In our churches today, a premium is put on the idea of being:
In years past, I remember hearing the arguments back and forth about how transparent should a pastor be about his personal life. As a young man, it seemed to me that leaders put a high priority on communicating how well everything was going in their lives and in the church. Many times, I witnessed church leaders putting a positive spin on very negative events. From my limited vantage point, the façade of “everything is just fine” was the priority. In the vein of creating a people who have an eternal hope for the future, leaders continually spoke positively about their lives.
Today, I think the winds are blowing in the other direction. The premium is now put on authenticity; especially from the pulpit. The drive to be genuine has become the willingness to describe church life, cultural events, and even personal experiences as unvarnished as possible. However, it has also become the opportunity to “air one’s dirty laundry” for the whole world. In the vein of creating a confessional people, leaders are at the forefront desiring to show what such a life might be.
With all leadership traits, cautions are needed. Moving to one end of the spectrum or the other has inherent flaws that we need to guard against. With the strong urge toward authenticity, we can eventually create such an environment that many will find off-putting. Leaders must guard the church’s authenticity from becoming an awkwardness that damages the very journey of faith we are trying to encourage. Here are four cautions that I would offer to church leaders.
1. Don’t be the class clown. Humor is hard. Leading with genuine heart is risky. When the two are unnecessarily combined by a leader, the result is the “class clown” who does not know when to be quiet. When uncomfortable, many often cover it up with an attempt at humor. But most of us are not very skilled at humor and, in the pulpit, we can drive the joke too far and come off looking immature. The sermon is not the place for a constant stream of jokes.
2. Self-deprecating humor that is a mask. Sarcasm is a prevailing mode of humor. If overly-applied to ourselves, however, it can get a lot of laughs at first and cover up a great deal of transparency in the end. In the bid to be authentic, we can find an issue in our lives that everyone thinks is humorous and continually make fun of ourselves about it. By doing so, we are just entertaining rather than being confessional about the true issues that we struggle with in life.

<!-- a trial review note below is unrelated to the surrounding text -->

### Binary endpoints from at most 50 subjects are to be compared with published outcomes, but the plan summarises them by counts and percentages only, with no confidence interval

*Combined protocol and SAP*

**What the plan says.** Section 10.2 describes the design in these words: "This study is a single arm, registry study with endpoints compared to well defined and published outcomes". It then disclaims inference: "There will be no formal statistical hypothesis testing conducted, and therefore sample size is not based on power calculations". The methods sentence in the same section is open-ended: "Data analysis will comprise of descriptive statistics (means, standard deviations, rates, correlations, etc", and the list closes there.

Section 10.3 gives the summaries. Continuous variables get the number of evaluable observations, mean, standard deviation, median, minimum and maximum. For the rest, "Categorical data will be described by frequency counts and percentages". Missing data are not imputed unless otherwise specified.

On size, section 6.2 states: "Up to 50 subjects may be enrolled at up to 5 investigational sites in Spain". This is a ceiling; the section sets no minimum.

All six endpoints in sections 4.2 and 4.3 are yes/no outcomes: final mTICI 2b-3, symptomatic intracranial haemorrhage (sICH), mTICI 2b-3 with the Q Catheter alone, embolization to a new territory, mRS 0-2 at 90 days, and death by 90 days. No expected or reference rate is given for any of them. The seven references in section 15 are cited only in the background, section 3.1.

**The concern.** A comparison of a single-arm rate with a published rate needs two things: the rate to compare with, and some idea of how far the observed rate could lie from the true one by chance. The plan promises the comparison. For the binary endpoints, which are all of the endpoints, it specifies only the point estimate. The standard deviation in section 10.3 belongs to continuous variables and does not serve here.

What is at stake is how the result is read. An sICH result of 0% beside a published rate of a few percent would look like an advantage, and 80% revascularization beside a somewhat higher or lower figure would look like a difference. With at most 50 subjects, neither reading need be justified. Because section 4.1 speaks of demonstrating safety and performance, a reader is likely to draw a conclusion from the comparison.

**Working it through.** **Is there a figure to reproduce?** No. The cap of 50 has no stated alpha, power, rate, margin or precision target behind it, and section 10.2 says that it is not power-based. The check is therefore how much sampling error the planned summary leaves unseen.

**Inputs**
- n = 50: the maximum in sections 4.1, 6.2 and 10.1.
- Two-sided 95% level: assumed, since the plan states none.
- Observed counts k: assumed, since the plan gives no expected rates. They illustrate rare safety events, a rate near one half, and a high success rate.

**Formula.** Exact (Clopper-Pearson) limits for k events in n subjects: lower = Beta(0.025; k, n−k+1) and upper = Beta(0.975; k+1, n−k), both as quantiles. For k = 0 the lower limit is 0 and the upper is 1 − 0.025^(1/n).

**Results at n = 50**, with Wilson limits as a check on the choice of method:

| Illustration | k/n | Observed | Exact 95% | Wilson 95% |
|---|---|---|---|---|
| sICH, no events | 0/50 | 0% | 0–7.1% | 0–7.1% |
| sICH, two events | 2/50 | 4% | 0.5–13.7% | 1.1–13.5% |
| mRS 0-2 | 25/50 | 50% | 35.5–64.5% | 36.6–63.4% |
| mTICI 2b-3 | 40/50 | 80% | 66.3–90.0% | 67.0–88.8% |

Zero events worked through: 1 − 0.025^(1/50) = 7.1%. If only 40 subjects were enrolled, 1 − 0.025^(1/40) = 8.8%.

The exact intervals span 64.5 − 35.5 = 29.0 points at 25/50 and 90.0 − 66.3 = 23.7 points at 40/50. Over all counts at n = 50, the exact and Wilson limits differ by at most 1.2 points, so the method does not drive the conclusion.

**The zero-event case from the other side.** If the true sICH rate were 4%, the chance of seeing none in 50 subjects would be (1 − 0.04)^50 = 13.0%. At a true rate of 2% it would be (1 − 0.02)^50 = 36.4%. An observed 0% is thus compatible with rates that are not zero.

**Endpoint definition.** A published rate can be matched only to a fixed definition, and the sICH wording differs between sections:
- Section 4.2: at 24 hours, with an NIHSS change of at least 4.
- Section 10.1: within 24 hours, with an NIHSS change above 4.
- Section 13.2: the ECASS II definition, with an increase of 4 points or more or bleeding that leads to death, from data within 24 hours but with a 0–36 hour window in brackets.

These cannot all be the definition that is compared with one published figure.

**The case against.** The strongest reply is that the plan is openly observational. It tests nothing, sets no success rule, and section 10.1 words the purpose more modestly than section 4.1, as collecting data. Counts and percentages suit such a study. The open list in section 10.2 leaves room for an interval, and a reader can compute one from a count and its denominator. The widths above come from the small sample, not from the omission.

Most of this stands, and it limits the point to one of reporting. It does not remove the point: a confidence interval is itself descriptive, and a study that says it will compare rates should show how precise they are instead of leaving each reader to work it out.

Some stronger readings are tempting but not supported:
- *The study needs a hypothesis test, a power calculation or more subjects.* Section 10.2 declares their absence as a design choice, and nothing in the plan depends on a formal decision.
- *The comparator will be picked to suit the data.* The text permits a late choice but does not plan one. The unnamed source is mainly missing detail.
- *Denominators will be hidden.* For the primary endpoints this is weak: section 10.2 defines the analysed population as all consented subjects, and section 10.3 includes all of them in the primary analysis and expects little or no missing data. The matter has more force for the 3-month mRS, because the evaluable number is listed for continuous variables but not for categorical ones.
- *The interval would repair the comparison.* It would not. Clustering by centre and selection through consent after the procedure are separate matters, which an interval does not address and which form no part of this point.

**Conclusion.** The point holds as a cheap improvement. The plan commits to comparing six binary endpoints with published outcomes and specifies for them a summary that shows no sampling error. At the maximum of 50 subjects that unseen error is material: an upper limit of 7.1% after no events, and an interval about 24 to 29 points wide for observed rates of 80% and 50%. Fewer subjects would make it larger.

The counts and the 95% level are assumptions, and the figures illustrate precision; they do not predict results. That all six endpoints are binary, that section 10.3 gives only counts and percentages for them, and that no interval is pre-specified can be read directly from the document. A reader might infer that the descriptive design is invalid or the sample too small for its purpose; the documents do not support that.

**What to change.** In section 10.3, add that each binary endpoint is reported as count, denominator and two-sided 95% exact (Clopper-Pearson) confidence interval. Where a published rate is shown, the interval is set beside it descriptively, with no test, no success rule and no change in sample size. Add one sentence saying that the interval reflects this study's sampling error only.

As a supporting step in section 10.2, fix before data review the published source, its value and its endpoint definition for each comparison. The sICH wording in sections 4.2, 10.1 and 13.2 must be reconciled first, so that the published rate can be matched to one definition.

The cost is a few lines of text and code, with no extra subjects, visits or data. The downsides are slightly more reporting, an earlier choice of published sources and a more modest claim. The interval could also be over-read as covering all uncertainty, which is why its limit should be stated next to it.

3. Revealing details that inflict pain rather than heal it. Every leader must find the line between being confessional and dredging up pain in the lives of others. It is a difficult decision but one that should be made. Should every pain in your life be available for public consumption? What will happen in the lives of those listening to you if you share “that” thing? The settings in which you are authentic about some arenas of life will differ from issue to issue. In our authenticity, we must never degenerate to being shock jocks.
4. Confession that borders on egotism. The biblical injunction that we are to be a confessing people is a life to be lived, not a point to be made. As a pastor, transparency should come with no ulterior motives. As those who stand with a platform and a microphone, we must constantly guard against our own egos taking control. A love for attention can drive us to an “I’ve been more real than anyone else” syndrome of arrogance.
The two solutions that can bring a resolution for all of these foibles are simple.
First, carefully plan your words. Revealing private details before your church family should be as carefully planned as the rest of your sermon. Secondly, put the needs of others before yourself. The feigned humility that comes from being the “most real” person in the room will help your leadership credentials for a very short season. We should consider how our candidness helps or hurts the church family listening to us. Our authenticity should never be used as an awkward crowbar to leverage the same from others. Rather, offer yourself as a living sacrifice to Christ first, and then allow Him to lead you into faithful community with the church.